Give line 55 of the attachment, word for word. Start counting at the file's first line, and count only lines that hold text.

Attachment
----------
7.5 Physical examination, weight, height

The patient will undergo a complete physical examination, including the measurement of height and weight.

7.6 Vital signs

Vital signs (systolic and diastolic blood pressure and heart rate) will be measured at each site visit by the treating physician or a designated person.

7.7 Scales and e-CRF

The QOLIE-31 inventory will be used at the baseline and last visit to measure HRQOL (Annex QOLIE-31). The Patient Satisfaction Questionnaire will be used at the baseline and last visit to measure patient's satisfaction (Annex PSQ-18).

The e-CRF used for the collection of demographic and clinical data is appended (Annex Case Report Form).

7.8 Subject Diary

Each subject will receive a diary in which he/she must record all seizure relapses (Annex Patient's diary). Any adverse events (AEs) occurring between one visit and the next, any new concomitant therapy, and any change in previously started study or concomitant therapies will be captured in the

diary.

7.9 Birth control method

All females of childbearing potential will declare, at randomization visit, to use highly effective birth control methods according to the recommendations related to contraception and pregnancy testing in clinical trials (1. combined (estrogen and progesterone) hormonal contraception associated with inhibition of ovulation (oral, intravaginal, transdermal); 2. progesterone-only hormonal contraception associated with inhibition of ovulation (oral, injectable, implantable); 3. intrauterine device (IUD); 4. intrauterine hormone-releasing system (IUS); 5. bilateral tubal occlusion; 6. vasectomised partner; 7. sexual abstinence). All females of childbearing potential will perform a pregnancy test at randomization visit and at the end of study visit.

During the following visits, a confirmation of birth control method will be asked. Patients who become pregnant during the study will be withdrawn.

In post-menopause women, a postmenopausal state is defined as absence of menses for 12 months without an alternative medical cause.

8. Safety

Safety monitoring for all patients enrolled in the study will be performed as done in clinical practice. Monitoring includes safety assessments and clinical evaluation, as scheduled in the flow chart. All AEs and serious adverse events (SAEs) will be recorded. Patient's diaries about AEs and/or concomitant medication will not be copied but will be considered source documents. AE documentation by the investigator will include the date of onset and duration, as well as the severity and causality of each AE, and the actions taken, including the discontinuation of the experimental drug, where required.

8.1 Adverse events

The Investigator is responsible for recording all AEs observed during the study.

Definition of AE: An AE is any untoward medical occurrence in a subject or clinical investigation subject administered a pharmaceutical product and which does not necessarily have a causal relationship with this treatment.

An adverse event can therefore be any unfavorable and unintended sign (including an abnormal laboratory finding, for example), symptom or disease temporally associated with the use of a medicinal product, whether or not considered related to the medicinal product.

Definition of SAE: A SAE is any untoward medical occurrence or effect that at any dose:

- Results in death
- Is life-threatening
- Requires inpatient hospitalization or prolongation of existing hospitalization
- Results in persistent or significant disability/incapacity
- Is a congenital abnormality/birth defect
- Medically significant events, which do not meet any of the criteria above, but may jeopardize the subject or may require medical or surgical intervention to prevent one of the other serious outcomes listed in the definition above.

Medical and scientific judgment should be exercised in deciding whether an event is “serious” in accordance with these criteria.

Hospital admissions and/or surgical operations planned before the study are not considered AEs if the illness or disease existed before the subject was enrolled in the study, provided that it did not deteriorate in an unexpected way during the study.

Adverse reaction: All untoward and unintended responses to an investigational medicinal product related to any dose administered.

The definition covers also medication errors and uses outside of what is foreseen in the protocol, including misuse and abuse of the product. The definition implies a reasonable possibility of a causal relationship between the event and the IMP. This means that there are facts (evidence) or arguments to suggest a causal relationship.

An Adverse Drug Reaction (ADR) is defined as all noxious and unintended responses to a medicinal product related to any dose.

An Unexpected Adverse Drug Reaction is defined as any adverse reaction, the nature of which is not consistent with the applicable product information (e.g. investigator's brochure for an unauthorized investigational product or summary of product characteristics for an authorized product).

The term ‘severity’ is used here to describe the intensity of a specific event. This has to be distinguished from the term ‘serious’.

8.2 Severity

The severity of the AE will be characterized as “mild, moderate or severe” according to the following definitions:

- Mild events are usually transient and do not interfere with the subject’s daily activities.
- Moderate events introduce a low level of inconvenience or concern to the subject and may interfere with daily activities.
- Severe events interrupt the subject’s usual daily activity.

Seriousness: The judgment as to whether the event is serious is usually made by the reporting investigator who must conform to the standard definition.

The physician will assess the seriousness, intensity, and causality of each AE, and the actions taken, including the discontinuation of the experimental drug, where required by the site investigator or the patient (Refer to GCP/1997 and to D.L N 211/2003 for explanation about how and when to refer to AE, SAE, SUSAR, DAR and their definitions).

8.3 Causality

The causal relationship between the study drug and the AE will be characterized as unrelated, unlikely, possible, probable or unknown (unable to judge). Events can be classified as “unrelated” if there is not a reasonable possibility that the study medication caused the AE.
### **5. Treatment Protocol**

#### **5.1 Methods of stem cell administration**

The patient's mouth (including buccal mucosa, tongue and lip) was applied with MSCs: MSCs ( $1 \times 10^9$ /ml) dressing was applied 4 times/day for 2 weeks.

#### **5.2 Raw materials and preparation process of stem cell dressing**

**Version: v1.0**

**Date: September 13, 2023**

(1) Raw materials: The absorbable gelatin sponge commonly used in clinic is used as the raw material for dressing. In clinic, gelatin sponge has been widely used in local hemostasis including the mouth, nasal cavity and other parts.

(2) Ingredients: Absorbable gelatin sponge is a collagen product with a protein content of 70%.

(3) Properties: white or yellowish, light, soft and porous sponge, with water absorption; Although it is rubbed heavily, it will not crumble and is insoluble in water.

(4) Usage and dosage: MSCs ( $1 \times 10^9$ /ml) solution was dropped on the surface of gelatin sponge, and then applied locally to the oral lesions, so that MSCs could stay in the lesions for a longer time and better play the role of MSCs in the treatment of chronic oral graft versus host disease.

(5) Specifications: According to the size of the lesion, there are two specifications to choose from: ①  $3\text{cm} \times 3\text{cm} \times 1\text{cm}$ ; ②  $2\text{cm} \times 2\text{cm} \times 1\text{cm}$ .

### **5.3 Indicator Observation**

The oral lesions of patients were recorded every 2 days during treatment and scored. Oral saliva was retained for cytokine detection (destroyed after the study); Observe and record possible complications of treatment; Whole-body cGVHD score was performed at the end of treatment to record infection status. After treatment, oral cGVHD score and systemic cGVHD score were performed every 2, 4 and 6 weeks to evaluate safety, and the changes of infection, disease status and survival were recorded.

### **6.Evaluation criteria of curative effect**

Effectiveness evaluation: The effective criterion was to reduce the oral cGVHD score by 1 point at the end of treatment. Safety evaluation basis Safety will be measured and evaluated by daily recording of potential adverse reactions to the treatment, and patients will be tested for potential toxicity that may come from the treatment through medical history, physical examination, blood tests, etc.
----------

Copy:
### **5.3 Indicator Observation**